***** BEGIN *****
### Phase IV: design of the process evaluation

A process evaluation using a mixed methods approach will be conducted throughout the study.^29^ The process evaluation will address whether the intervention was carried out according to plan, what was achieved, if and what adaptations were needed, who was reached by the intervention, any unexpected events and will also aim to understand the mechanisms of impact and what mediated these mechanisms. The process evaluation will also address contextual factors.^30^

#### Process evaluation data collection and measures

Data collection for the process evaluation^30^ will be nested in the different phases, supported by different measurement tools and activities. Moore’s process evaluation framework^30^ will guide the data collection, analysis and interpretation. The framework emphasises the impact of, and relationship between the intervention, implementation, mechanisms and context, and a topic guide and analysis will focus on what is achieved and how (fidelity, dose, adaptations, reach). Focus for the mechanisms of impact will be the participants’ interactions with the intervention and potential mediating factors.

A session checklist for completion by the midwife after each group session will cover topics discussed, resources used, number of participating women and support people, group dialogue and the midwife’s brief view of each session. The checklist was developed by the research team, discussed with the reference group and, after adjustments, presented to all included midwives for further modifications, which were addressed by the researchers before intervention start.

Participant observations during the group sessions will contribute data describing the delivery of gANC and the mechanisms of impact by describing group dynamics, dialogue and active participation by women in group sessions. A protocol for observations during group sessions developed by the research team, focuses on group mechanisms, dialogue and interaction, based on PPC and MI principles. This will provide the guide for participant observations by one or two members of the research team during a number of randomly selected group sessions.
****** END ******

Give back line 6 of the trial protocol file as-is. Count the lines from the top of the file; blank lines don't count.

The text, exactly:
Participant observations during the group sessions will contribute data describing the delivery of gANC and the mechanisms of impact by describing group dynamics, dialogue and active participation by women in group sessions. A protocol for observations during group sessions developed by the research team, focuses on group mechanisms, dialogue and interaction, based on PPC and MI principles. This will provide the guide for participant observations by one or two members of the research team during a number of randomly selected group sessions.